The experiment builds on theoretical predictions made by Galitski and his colleagues, and the results reveal mysteries for the researchers to pursue concerning what the particles are doing in the experiment. Uncovering exactly how the particles can break a revered law of thermodynamics might provide significant insight into how quantum effects and interactions combine—and those insights might find uses in the designs of quantum computers, which will necessarily contain many interacting particles.Equipment at the University of California, Santa Barbara used to create clouds of Lithium atoms. It was used to study how atoms absorb energy when they have various levels of interaction with each other. (Credit: Tony Mastres, UCSB)Equipment at the University of California, Santa Barbara used to create clouds of Lithium atoms. It was used to study how atoms absorb energy when they have various levels of interaction with each other. (Credit: Tony Mastres, UCSB)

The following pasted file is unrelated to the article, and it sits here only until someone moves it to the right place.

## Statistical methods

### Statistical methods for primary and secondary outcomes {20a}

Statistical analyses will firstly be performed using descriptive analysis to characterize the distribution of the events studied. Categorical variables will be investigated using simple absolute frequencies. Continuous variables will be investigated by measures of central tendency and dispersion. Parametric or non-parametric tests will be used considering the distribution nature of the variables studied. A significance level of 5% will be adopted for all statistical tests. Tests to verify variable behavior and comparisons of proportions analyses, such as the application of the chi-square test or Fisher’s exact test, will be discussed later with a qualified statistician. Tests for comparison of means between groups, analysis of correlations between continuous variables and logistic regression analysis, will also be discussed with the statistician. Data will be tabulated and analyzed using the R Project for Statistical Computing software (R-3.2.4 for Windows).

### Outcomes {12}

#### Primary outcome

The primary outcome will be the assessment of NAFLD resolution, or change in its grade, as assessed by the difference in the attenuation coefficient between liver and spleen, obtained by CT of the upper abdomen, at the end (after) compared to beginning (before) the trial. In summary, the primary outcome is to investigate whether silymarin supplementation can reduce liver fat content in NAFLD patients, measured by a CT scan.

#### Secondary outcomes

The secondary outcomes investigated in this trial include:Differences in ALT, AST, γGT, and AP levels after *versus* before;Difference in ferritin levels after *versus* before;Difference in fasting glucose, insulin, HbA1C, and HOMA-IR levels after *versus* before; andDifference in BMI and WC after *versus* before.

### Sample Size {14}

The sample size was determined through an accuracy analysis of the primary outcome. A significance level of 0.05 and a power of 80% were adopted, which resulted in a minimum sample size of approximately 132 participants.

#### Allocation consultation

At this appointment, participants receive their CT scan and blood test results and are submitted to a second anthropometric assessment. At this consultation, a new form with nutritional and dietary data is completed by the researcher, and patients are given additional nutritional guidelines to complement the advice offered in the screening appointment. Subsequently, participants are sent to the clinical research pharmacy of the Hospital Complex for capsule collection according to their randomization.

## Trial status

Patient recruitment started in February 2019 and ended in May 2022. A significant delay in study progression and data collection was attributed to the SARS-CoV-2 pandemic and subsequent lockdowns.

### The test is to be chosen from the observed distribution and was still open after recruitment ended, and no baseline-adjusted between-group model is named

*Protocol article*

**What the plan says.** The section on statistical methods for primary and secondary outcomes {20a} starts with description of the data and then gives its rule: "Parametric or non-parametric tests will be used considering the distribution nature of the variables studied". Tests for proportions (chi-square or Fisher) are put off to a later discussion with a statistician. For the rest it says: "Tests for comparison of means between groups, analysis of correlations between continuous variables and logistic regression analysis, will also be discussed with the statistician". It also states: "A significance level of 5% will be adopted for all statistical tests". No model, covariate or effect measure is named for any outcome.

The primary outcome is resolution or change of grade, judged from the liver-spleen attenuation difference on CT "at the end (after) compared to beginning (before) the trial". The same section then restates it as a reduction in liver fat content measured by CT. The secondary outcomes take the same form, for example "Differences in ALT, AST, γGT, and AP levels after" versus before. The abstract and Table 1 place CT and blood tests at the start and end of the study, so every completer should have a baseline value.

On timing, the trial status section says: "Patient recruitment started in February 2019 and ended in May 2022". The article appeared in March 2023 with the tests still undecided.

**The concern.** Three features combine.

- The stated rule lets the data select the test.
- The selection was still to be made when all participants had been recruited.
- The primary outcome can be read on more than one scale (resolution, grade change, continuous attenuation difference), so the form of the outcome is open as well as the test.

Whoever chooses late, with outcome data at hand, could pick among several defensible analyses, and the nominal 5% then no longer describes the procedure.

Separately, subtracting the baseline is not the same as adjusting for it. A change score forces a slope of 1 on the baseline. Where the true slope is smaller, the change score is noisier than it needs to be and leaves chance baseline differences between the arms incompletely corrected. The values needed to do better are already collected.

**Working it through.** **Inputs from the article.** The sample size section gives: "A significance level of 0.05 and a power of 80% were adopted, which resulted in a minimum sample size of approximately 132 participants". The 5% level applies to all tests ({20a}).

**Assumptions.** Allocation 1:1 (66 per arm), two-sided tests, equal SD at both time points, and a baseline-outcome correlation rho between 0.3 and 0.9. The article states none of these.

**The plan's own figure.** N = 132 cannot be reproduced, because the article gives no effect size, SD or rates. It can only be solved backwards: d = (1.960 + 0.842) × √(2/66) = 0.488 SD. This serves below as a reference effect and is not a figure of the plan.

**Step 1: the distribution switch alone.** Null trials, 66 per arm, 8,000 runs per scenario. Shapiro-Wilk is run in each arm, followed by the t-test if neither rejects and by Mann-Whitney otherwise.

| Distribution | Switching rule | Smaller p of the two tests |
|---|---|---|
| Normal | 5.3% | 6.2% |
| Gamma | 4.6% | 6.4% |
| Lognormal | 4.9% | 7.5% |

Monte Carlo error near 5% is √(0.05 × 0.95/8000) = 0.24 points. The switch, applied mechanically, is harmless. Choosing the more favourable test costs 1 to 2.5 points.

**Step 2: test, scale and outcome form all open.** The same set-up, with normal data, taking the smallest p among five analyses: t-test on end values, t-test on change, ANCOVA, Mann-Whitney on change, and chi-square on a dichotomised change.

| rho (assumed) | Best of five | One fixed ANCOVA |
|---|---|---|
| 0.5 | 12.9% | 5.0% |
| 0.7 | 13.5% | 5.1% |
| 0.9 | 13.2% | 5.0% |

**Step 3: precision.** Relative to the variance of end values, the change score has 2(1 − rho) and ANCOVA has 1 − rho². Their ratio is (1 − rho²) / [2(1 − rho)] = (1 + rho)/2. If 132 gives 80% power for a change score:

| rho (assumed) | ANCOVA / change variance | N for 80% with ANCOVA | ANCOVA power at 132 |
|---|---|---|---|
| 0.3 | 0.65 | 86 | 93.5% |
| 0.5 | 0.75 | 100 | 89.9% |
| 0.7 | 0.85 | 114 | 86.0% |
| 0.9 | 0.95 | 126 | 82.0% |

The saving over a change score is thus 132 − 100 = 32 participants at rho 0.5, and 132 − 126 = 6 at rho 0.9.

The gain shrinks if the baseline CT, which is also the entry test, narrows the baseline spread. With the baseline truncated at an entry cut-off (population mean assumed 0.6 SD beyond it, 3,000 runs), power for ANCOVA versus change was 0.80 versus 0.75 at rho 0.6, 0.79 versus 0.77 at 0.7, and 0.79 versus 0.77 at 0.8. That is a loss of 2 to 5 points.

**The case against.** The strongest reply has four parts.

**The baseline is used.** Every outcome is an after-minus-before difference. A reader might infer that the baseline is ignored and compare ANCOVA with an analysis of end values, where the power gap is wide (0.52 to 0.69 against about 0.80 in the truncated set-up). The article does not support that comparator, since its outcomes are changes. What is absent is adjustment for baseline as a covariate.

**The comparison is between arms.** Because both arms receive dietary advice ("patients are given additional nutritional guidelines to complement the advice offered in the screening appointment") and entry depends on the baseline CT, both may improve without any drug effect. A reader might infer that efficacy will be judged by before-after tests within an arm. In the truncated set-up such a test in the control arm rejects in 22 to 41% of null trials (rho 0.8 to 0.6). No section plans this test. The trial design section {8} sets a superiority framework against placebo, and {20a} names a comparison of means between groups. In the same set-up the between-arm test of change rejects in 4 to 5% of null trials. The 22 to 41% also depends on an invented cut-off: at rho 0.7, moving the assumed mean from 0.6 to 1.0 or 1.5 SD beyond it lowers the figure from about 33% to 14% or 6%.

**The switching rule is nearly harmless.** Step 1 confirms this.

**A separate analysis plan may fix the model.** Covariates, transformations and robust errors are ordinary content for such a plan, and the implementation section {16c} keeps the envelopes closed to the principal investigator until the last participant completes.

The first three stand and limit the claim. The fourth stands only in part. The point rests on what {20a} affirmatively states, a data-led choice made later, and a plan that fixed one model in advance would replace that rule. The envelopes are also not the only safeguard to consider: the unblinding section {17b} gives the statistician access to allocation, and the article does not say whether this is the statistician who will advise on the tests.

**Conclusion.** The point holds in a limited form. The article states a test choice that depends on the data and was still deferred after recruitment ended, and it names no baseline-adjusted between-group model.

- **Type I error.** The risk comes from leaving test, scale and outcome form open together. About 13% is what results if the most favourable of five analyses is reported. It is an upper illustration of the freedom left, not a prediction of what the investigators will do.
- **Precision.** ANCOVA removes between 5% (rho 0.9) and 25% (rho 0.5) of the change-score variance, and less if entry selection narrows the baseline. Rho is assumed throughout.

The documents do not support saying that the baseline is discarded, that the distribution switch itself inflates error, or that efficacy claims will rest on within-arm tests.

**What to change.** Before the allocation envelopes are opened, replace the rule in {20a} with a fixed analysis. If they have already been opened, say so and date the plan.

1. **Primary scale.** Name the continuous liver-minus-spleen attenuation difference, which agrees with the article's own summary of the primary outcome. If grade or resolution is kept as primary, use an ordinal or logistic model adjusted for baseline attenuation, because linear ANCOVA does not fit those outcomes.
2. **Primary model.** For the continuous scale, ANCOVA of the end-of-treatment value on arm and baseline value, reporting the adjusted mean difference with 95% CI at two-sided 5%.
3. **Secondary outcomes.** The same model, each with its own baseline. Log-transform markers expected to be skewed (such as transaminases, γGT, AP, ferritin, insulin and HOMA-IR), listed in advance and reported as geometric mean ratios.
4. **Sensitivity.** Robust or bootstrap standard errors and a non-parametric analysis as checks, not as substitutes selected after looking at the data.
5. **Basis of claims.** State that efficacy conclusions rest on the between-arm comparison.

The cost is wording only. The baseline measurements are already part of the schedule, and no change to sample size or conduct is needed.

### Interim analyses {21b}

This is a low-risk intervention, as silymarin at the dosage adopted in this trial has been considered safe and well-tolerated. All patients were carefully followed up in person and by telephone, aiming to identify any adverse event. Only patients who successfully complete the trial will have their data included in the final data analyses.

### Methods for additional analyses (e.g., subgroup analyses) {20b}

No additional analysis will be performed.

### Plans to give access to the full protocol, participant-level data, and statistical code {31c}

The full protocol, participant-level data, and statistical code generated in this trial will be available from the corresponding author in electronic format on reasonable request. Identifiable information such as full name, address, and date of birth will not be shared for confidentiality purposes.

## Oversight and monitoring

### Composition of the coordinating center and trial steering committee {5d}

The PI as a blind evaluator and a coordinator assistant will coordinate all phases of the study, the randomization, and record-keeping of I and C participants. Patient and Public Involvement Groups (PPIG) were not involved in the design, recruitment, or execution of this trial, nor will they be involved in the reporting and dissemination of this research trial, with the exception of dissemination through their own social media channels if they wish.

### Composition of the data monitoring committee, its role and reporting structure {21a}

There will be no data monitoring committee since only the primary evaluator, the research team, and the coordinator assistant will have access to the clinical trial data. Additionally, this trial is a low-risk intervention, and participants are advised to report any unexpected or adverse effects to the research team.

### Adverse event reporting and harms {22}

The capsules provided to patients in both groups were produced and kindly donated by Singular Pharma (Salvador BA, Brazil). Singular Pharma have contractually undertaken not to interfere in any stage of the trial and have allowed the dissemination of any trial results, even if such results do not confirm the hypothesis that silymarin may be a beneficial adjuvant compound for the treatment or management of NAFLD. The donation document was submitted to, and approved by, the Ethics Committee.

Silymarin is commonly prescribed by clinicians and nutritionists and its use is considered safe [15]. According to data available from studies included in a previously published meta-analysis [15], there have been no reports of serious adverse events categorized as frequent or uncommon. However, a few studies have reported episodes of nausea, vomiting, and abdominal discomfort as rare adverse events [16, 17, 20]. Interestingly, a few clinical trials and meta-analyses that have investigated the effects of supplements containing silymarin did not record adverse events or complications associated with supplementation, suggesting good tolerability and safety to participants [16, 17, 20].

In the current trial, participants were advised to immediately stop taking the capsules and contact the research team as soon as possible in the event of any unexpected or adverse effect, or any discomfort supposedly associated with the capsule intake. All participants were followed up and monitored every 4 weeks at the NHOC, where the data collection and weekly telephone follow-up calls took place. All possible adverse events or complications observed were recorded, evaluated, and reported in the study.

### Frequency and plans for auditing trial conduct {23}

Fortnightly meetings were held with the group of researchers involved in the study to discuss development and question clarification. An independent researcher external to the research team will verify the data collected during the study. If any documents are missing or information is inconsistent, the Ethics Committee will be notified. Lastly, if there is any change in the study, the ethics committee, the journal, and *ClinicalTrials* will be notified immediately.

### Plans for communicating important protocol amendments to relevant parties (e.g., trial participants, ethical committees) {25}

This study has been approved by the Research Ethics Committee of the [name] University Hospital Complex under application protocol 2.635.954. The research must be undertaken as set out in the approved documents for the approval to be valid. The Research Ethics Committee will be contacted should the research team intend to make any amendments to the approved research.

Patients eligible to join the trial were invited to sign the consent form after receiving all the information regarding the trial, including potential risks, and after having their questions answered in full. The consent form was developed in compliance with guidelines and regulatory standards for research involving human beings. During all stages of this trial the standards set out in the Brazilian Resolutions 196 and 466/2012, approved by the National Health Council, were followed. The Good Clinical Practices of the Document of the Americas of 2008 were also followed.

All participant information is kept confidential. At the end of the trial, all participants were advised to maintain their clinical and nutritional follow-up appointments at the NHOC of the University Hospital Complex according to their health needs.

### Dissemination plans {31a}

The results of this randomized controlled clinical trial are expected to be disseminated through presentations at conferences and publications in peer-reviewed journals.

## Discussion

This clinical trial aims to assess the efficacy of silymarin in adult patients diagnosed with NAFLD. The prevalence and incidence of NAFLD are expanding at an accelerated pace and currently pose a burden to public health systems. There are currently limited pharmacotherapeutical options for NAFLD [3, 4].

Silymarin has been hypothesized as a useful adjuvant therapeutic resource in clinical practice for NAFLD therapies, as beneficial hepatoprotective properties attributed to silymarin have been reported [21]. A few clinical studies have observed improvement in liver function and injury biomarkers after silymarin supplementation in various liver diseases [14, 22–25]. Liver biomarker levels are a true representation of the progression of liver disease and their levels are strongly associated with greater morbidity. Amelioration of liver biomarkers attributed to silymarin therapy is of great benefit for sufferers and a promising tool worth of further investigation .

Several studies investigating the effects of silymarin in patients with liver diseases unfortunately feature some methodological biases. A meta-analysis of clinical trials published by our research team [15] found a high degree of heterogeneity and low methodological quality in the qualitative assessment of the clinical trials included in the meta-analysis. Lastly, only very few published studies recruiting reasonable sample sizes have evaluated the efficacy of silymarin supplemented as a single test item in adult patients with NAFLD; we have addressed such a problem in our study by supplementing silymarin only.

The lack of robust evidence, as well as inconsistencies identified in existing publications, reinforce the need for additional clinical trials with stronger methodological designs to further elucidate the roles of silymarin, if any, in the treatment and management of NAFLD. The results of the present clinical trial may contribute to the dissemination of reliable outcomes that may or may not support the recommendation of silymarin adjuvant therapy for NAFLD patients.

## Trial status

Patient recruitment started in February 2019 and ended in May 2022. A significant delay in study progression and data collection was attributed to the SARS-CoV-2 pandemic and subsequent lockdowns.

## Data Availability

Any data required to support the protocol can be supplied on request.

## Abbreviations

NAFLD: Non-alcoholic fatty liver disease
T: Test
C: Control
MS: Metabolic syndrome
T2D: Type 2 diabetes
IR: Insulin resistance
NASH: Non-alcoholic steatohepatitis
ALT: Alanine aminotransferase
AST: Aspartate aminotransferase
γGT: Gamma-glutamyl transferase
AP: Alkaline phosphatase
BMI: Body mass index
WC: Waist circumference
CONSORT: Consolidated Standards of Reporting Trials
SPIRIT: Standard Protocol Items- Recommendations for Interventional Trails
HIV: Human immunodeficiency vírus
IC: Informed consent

“The big question is whether this phenomenon can survive in systems which are actually of interest,” Galitski says. “This is the first exploration of the fate of this very interesting phenomenon of non-heating as a function of interactions.”

For a single particle, physicists have the math to explain how quantum mechanical waves of probability sway and crash together in just the right way that crests and troughs meet and cancel out any possibility of the particle absorbing energy. Galitski and his colleagues decided to tackle the more complicated case of investigating if the same behavior can occurs when multiple particles interact. They predicted that in the right circumstances repeated kicks of energy would warm up the collection of particles but that at a certain point the temperature would plateau and refuse to go up anymore.